In a world where being global is quickly becoming a necessity, companies, managers, and even entry level employees are affected by international business more than ever before. As with any business endeavor, there are challenges to successfully market your organization on a worldwide level. A proper understanding and management of cultural differences in business will play a key role in making any attempt at global industry possible.
While many obstacles that a company may face will be product or service specific, cultural differences will exist across all sectors of commerce. In addition to being widespread, cultural differences also possess the capability to greatly impact a business’s profitability. The first step to making sure that your company and its employees are internationally competent is knowing what differences exist and how to be sensitive to them.
Probably the most difficult and damaging of cultural differences is a failure to communicate effectively across cultures. Whether it is in written, spoken, or body language, eliminating cultural differences in communication is a key to success. Many companies have tried to take shortcuts in this area and have assumed that what worked in the United States, for example, could simply be translated and used abroad. These assumptions have cost corporations millions in revenues and have completely severed relationships with strong potential clients.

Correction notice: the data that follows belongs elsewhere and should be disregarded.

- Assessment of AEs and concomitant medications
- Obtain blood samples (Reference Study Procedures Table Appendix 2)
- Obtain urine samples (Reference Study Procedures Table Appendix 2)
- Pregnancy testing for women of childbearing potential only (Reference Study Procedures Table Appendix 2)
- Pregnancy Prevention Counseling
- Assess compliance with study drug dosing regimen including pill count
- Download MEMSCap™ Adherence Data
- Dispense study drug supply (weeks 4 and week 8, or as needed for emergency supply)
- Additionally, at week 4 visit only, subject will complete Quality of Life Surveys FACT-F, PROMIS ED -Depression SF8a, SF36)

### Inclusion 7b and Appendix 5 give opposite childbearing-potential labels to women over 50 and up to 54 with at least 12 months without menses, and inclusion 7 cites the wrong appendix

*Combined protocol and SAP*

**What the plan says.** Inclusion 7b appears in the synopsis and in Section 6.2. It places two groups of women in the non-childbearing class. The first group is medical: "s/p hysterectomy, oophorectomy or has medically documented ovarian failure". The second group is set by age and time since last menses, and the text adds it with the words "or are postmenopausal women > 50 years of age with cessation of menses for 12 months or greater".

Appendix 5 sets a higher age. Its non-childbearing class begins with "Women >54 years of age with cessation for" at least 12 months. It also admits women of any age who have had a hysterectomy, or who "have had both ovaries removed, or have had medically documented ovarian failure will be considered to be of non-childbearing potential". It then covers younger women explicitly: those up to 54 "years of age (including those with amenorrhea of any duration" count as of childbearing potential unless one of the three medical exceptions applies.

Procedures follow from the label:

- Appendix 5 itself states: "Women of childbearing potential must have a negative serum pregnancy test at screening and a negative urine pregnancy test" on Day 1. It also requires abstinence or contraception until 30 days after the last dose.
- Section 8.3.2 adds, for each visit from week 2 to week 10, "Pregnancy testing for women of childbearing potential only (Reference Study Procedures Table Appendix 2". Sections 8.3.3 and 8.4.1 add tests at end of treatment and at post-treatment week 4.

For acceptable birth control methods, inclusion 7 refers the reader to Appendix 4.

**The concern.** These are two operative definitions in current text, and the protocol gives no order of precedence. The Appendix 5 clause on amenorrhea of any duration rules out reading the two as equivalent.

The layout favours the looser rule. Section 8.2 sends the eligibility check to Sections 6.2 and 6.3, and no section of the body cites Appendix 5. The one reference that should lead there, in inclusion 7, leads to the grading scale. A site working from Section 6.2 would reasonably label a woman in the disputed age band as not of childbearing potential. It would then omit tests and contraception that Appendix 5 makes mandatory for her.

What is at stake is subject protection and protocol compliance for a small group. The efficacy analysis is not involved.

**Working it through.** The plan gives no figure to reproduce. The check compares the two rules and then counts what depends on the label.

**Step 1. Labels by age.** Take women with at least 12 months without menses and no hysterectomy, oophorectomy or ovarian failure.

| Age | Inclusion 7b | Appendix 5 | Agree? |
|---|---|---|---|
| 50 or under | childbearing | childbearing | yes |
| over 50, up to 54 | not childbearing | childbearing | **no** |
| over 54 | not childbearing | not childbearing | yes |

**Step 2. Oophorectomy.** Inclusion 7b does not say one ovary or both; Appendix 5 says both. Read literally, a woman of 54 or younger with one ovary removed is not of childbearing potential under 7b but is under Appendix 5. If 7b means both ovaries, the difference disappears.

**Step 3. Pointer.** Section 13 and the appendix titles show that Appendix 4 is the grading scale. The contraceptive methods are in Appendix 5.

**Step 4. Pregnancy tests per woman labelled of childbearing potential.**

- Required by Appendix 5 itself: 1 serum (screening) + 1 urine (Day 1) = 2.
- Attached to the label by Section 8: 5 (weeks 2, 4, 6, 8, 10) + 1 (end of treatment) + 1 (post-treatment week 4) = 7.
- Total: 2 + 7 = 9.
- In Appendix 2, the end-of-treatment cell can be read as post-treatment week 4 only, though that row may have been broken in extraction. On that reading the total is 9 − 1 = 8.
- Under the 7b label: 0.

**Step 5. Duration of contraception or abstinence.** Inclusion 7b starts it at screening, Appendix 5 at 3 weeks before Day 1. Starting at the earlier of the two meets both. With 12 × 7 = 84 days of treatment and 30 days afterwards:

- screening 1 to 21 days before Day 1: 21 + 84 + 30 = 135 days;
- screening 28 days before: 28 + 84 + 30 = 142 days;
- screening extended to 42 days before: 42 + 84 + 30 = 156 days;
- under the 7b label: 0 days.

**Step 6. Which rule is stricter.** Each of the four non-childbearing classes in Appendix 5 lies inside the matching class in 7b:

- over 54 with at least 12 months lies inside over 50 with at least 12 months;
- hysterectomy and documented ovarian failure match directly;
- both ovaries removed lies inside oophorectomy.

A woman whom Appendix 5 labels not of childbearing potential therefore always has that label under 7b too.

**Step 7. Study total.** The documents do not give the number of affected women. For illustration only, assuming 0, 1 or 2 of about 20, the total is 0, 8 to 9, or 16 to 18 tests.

Another major area for concern is how each culture is accustomed to handling differences and conflicts that arise. Businesses operating in the Netherlands, for instance, will most likely prefer a private place to address conflicts directly and will not appreciate or tolerate a public argument involving others. This is a direct contrast with the way quarrels are handled in the Philippines, however. Filipinos typically prefer a mediator and will avoid direct confrontation in private. Without properly researching the culture of the country or countries you wish the expand business into, a simple disagreement could have dire consequences if not handled in a way that is socially acceptable.
One mistake that many business people make is assuming that all businesses are on equal playing fields in the realm of government involvement. While businesses in the United States may have very little government interference, less developed countries may experience a high level of red tape and bureaucratic control. An organization that has not taken proper steps to educate themselves on the political and government scene may find themselves in a complex and expensive dilemma.
Other areas of cross cultural differences that should be considered are chain of command, gift giving, business etiquette, and meeting planning. Being educated in these areas of diversity is not just a courtesy, but a requirement to ensure a smooth transition into new global markets.